Dr. Harald Szeemann writes *):
"... Ernst Schwitters had in the meantime accepted my suggestion of engaging Peter Bissegger to carry out the task. Ever since my exhibition 'Monte Verità', the stage designer had been my preferred model-builder. Peter Bissegger was the only person to whom I could have entrusted this reconstruction. Driven by his love of representational geometry and the fascinating problem of translating three photographs into three dimensions, he set to work on the project in the spring of 1981 with the full support of Ernst Schwitters and the Sprengel Museum in Hanover."
"...On 9 October 1981 a first report on the project appeared by Jörg Huber in ,Die Woche'. Peter Bissegger remarked: "The whole thing is unbelievably complex and it's a tremendous responsibility. We have to reconstruct a work of art, that is a spacial image, a spacial feeling, a whole optical system - and it must be accurate to the centimetre." And Ernst Schwitters, now utterly convinced: "A dream is being fulfilled."...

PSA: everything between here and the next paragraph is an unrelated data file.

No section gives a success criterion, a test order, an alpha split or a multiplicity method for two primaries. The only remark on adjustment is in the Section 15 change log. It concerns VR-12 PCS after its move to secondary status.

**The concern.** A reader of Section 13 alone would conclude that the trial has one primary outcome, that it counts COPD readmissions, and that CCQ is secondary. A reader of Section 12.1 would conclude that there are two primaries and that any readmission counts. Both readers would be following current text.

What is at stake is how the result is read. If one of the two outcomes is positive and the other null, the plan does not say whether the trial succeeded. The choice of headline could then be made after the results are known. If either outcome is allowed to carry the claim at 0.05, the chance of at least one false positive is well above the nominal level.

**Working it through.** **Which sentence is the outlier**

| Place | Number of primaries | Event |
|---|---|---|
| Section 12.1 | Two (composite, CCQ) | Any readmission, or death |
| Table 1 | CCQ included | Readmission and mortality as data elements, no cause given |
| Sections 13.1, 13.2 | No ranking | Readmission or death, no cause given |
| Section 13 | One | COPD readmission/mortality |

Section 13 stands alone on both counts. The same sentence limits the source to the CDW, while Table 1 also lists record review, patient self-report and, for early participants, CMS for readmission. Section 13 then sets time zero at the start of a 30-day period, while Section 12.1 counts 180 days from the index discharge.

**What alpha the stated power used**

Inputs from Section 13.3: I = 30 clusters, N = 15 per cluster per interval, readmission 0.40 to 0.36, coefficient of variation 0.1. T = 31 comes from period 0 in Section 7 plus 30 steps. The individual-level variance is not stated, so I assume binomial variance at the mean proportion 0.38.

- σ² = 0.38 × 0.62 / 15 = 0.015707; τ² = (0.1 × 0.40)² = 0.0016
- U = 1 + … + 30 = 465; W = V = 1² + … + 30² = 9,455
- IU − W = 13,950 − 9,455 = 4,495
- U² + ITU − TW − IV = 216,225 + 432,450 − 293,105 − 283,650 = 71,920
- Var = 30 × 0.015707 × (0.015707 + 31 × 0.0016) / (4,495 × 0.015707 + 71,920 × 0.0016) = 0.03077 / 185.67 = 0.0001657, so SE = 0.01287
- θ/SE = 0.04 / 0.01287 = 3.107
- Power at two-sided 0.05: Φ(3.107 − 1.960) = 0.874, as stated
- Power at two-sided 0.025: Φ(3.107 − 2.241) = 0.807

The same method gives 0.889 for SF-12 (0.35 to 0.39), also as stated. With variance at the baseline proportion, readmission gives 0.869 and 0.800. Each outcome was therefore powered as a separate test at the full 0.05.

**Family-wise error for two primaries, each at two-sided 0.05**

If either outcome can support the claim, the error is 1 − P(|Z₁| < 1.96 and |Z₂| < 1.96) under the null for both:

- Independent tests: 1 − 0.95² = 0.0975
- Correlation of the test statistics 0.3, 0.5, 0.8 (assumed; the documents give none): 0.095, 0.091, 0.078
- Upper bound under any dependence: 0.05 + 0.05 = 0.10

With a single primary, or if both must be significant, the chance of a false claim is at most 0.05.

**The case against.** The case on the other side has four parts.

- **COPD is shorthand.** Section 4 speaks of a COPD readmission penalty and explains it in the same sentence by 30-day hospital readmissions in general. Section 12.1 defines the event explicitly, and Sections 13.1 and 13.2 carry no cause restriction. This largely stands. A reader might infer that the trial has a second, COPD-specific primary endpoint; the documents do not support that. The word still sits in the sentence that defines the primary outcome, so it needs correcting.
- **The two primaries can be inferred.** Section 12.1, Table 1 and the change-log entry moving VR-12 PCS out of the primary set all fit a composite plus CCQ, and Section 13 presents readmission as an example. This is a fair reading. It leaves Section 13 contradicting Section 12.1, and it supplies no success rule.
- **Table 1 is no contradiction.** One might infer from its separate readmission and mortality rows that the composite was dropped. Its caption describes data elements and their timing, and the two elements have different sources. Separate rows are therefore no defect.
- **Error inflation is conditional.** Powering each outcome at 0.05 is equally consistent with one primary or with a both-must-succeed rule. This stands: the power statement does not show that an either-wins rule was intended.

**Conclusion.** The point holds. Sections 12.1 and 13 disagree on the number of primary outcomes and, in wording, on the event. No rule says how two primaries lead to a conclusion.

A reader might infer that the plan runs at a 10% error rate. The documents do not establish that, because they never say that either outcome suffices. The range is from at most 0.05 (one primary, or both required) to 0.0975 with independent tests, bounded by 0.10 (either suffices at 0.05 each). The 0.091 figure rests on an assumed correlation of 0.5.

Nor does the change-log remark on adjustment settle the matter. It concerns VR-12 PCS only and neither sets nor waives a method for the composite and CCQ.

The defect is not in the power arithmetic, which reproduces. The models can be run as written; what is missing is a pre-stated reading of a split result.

"...: The result is not merely a visual, but also a spacial experience of this monomaniac mixture of cathedral, cave, castle and ivory tower for its creator - an artist whose treatment of material and life-long interplay with serious problems has only today gained its proper recognition as a work of art and has become accepted by a wider public as something beautiful. The three years of hard work were all worth it in the end."
*) Harald Szeemann: The history of the
MERZ Building Reconstruction